Born-Again Capitalism and Class Envy

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A matter of hours after President Obama announced his proposal to reduce the federal deficit, which includes $2 in spending cuts to every $1 of new government revenue, his opponents were on television hailing the plan as the return of "class warfare." Conservative evangelicals dutifully picked up the line, but gave it a slight twist: Instead of "class warfare" they were more likely to refer to it as "class envy." And we know what the Bible says about envy!

Part of the organized effort over the past three decades to whitewash capitalism, and in many cases to explicitly associate it with Christian values, has been to render criticism of capitalism in very particular spiritual terms. It happens that many elements of the Marxist critique of capitalism—for example, that it devolves spiritual beings into greedy consumers, and obliterates moral principles and community values that obstruct economic growth and profit—resonate strongly with Christian morality. Because these critiques are both so common sense and so similar to the general thrust of the New Testament, right-wing Christians find themselves in something of a bind. They need not only to baptize the building blocks of capitalism, like the profit motive, but they also need to discredit anti-capitalist ideas that sound an awful lot like what one might read in the Bible. One of the best ways to do that is to associate them with shallow theology and sinful motives.

The clearest example of this effort I've seen in a while is World editor Marvin Olasky's latest column on Obama, headlined "Playing the Envy Card". The piece hints that Obama's deficit proposal, which is based on ideas that every single poll for months has shown most Americans support, is "a political appeal to class envy." For Olasky, class envy is a problem because wanting what other people have gets in the way of dealing with reality—that we need the rich to be rich so they can make jobs for the rest of us. "So what?" he asks, if they are rich and greedy. "It's a small price to pay for those who build businesses that create jobs." Anyone who doesn't understand that this is simply the way things work is "showing they don't understand original sin."

If the past few decades of American history have shown anything, it is how little of this utopian free-market vision corresponds to the real world. I know many readers are aware of these facts, but I will keep repeating them until people stop pretending they don't exist. Making the rich richer does not make everyone better off: wealth at the very top has skyrocketed over the past three decades, thanks to business-friendly policies, while middle-class wages have remained flat. (Middle-class workers now make less than they did in the 1970s.) Top American businesses are making record profits and still refusing to hire, hiding a permanent race to the bottom behind meaningless complaints about "economic uncertainty." Meanwhile, emboldened by Washington's deference, business interests are demanding even more corporate socialism and bankrolling aggressive crusades to strip workers of their rights. More and more, formerly middle-class Americans are forced to turn to crippling debt just to survive, and there will be no bailout when they go bankrupt. We do indeed have a class war, but it's a war waged against, not by, the middle class.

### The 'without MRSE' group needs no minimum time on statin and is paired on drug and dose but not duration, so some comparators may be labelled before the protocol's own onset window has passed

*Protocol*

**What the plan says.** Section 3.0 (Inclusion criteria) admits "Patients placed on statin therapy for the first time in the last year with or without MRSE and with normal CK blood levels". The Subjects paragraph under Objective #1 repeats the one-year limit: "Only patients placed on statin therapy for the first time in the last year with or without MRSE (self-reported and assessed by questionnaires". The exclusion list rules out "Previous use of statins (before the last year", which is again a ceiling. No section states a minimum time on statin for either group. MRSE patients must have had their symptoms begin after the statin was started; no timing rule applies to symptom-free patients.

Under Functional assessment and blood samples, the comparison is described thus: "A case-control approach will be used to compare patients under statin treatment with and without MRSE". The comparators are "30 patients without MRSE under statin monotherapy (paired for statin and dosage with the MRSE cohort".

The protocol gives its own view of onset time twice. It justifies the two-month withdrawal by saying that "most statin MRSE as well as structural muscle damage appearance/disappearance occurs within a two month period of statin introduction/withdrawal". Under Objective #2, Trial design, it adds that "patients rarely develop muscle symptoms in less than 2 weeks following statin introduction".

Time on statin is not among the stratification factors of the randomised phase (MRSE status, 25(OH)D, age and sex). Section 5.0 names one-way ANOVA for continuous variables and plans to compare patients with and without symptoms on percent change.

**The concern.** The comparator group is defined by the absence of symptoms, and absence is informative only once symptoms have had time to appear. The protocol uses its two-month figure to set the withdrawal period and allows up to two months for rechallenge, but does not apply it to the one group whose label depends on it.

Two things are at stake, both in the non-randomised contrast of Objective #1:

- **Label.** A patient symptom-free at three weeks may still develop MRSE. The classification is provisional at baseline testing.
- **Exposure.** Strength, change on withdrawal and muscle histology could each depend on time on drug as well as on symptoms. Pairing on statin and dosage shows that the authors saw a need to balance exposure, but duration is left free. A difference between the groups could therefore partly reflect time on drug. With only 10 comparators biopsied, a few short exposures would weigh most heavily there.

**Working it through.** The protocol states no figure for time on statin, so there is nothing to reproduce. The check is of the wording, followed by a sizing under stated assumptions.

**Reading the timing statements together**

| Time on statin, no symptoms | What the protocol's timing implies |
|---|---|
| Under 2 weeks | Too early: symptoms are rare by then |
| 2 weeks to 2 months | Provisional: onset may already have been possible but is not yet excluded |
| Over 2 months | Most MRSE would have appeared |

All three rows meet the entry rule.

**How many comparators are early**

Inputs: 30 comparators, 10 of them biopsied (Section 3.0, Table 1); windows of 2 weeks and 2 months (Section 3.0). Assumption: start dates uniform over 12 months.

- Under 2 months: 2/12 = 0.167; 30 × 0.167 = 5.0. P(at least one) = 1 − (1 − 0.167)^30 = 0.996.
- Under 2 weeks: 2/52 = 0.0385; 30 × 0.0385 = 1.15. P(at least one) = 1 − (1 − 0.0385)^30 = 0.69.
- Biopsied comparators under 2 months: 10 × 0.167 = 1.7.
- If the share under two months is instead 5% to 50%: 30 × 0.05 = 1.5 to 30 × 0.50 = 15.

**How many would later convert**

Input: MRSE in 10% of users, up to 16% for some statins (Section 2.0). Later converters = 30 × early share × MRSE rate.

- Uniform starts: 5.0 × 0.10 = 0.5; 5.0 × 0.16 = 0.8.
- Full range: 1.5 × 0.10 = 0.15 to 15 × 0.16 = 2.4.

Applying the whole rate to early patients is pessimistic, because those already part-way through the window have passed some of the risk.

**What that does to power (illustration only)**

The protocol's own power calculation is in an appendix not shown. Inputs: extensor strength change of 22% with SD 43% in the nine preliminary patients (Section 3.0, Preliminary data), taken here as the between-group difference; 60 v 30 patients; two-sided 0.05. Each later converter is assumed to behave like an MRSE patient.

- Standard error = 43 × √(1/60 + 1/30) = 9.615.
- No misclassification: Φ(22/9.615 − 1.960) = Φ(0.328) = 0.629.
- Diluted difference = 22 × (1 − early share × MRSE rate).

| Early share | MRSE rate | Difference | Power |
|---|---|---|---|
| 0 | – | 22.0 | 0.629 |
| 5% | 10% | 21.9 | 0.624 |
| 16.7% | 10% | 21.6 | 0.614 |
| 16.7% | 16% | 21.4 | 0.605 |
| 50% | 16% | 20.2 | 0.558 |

Despite these realities growing starker by the day, right-wing Christians insist on seeing the capitalist class as the saviors of the economy, and resistance to their self-interested domination of politics as "envy." Because human nature dictates that all men will be driven by self-interest, the only solution is to let the rich have their way and hope some crumbs will fall from the table. It is astonishing, quite frankly, how honest some of them will be about this: "Washington should get out of the way and let more people get rich while making some others not so poor," Olasky writes. This must be an article of faith, since reams of data show that American wealth no longer trickles down, and it is more difficult to improve your own economic condition here than in nearly every other developed country in the world.